the "good friend with questionable parents" dilemma

When I was a kid, one of my best friends lived down the street from me. Her parents were free-thinking hippies, and one night at the beginning of our friendship my mom let me spend the night there. The house was full of incense and, ahem, some other smokey smells. The dad spent the evening in a daze, painting a picture of a topless woman under a rainbow. The mom let us watch an adult romantic comedy with a racy shower scene. My friend's teenage sister arrived home drunk out of her mind, and the mom cursed her out in front of me. I ended up going home and relaying the whole story to my mom, who promptly decided I would never be allowed back at this girl's house. She could play at our house, but I was not to play at hers. I was devastated, and it created a very awkward dynamic with this other family.

Now, as I parent, I find myself facing the same dilemma. We have a street full of young children, and fortunately many of them have parents who are great people and even close friends. But then there are some other kids, whose homes seem a bit more questionable, whose parents seem a bit too lenient, whose supervision of my own children I might question just a bit. I'm not really ready to let Jafta play at a house where I have no idea what goes on. But the invitations have started coming, and he's asking more and more. "Why can't I go to his house, mom?"

So, what do you do? How do you handle this as a parent? What do you say to your child when they ask why they can play at one friend's house, but not another? How do you respond when a parent invites your child over to a playdate, but you don't want them to go? What to you say to a child who plays frequently at your own house, who asks why your child can't play at theirs?


  1. I keep it really short - little half hour visits and then back to our house (only about once a week, if that). I then bake some really yummy cookies, and make sure I stay the "cool house." ha!

    My kids ... and everyone else's ... migrate here more. One mom is a yeller, so the kids have discovered they don't enjoy being there (in their little 30 minute allotment occasionally). That one solved.

    There is another kid in the neighborhood that I would TOTALLY let my kids play with at their home - but the mom never, ever wants other kids over ... like, ever. So, that kid is always at our house. Strange.

    I also sit down with my kids and find out what was done, and how it was done (even with close friends who may not supervise as closely as I do, etc.). My daughter once had to say, "I can't play that game. It has cuss words in it." Wasn't long after that when I started to hear more from that mom, and she would ask me specifics on what was - and was not - okay.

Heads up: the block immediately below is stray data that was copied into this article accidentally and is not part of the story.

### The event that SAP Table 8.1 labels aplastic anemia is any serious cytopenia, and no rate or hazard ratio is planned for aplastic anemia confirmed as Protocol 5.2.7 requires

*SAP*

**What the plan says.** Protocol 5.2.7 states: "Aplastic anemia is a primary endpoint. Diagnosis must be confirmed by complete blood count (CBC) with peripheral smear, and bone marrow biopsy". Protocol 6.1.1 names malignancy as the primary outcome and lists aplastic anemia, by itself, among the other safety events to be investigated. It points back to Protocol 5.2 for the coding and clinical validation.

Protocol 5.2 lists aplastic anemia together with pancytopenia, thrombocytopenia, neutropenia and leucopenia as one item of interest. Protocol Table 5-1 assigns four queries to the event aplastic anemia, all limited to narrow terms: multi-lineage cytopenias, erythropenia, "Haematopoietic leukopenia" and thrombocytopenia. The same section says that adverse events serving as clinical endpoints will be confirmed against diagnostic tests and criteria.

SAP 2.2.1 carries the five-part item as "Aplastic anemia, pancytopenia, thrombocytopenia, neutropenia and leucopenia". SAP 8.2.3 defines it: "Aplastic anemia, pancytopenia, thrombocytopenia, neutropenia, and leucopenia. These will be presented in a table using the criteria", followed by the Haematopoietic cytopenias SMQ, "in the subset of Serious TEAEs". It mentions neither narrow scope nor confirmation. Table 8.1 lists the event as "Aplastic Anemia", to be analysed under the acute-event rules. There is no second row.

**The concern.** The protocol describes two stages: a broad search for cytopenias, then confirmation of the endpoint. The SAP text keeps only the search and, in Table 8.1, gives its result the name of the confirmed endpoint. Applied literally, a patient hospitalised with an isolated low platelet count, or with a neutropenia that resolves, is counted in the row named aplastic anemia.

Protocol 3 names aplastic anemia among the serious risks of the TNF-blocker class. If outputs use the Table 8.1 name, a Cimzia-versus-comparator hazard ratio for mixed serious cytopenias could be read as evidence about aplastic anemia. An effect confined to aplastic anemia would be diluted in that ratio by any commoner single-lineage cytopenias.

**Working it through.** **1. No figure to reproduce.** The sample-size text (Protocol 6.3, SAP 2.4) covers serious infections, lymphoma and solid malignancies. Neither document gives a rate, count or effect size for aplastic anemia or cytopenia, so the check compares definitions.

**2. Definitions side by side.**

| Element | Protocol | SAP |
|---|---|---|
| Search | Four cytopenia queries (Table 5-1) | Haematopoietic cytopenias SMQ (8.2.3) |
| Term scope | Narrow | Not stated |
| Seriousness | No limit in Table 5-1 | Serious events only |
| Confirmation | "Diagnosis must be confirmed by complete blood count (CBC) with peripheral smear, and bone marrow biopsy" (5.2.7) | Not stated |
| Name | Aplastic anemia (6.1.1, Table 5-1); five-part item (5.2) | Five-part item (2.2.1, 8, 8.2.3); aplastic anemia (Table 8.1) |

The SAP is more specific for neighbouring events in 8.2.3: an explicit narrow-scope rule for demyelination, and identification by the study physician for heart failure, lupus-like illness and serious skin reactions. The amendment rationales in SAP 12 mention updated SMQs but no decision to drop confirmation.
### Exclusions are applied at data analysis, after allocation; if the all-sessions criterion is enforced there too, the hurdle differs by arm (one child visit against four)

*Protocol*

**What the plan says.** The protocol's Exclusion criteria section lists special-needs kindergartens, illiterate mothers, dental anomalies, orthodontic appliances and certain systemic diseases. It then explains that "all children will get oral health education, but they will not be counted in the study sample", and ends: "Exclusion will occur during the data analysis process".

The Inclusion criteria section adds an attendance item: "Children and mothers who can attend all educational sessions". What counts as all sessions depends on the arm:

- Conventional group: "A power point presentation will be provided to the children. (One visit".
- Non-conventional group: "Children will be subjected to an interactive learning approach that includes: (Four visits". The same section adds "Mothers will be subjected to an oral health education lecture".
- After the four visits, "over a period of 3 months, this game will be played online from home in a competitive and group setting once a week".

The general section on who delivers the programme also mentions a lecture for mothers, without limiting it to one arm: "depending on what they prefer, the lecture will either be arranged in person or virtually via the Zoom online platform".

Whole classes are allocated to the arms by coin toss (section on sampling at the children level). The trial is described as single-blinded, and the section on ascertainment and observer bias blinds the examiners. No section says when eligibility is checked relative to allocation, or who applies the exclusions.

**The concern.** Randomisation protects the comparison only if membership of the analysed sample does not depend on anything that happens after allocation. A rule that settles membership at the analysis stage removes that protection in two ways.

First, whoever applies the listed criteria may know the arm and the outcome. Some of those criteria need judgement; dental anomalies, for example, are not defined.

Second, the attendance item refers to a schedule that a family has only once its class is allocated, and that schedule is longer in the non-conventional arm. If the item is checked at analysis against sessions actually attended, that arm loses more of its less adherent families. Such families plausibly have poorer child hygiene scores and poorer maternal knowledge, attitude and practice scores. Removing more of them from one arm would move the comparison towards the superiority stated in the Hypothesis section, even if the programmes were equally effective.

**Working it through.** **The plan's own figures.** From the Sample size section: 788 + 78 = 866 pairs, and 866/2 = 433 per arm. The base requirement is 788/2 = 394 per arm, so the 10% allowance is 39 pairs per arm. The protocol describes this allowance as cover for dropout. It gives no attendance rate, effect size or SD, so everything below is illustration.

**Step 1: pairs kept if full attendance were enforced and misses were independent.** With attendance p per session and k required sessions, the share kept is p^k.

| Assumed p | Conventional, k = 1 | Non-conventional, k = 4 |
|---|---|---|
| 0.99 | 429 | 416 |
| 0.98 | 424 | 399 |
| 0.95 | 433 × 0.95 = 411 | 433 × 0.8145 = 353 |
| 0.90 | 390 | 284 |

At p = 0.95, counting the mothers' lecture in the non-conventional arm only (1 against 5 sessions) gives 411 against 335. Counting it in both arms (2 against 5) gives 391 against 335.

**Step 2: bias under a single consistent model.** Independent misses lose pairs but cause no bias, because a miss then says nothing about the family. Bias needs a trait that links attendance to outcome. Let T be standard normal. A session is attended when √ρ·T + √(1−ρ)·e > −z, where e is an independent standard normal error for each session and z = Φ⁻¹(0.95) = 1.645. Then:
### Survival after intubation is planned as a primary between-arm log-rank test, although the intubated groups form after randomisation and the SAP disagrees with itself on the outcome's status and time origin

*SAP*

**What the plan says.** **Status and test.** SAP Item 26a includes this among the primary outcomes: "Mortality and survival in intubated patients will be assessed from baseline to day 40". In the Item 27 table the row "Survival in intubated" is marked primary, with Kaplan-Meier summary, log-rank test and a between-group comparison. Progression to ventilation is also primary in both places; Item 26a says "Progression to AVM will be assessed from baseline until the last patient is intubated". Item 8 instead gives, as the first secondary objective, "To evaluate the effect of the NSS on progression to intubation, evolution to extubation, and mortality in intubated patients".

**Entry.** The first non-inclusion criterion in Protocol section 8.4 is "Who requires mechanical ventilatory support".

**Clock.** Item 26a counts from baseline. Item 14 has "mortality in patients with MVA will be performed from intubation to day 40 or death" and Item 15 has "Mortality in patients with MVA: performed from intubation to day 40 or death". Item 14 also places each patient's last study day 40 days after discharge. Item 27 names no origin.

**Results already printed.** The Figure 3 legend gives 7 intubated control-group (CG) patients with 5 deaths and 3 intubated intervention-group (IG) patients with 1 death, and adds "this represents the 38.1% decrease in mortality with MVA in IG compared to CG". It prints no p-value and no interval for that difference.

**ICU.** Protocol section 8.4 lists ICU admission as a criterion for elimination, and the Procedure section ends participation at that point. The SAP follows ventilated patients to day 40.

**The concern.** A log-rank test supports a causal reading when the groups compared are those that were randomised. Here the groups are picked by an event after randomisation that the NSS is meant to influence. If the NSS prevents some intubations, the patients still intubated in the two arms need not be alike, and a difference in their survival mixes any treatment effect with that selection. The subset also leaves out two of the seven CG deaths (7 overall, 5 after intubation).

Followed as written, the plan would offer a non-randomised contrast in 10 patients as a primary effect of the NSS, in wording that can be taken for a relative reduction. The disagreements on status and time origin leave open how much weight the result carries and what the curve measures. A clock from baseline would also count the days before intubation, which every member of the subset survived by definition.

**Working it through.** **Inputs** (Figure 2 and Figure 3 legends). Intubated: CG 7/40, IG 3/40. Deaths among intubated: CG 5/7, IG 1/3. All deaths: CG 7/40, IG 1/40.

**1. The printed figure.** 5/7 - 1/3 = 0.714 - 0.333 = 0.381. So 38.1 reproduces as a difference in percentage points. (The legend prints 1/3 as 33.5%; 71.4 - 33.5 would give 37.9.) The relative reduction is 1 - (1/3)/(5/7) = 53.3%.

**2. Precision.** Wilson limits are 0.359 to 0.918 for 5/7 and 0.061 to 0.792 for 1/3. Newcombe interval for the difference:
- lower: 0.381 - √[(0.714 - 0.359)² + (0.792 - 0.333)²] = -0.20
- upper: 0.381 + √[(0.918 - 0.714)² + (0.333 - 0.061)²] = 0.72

Ah ... from the mouths of babes.

  2. Move :)
    Just kidding.
    So far, I just say "not right now."
    When my kids are older I'll probably explain more. After hearing your story, I feel the need to keep them at home all the time:)
    Most of the kids in our hood like to play at our house so far, so that works for us.

  3. Anonymous4:39 AM

    Hey Kristin,

    My approach has changed over the years. When I was younger, I would cast a wide net and be friends with “everyone”...even when my instincts warned me otherwise. I’ve since realized that God gives you those instincts for a reason and He expects you to listen to them. I’ve also come to the conclusion that life is too short and I would rather I (and my kids) take the time to cultivate really good, strong, loving friendships and keep some relationships casual...even if the other person wants more. I’ve also found that if I really like the parents, then my kids like their kids...and if I don’t feel comfortable with the kids don’t either. I want my kids to learn that it’s Ok to be discerning in who they let in.

    Oh, I have a comment too about being the Mom who doesn’t want kids over. Around here that would be me. We often have children in the yard which is great, but I joke with my kids that there are inside friends and outside friends. Over the years, we’ve been burned...I’ve had kids over whose parents drop them off and leave for hours with no contact info, kids who break toys...or steal, so now I’ve made it a rule that my kids have to ask Mom first.


  4. Anonymous2:50 PM

    I think I am still trying to figure this one out. I always feel reluctant to turn kids away, or tell my kids that they aren't allowed to play with certain children at school, etc. There are definitely some homes where I am much more reluctant to send my kids. Especially now that they are in school, this issue becomes a bit more complicated because I don't always know the parents. If I don't know the parents they aren't allowed to visit their house. period. But I am always open to meetings and phone calls to get to know people. My main criteria is that if they are going to be visiting a friend at their house, they still need to abide by the rules of ours. That means, shows, video games, words, etc. that might be allowable in their home still are not acceptable for my kids. You stick with the rules even when you are away from home. When they were little we would even review some of the basic rules together before they were able to go play. In some extreme cases, in which I feel another child is a threat to my child's safety, I will tell my kids that they always need to be friendly, but they don't always need to be friends (that is to say, spend lots of time together).

  5. THIS is why we lock ourselves in the house. It's just easier this way. I think this is a hard age to make those distinctions - I think it gets easier to explain as they get older.


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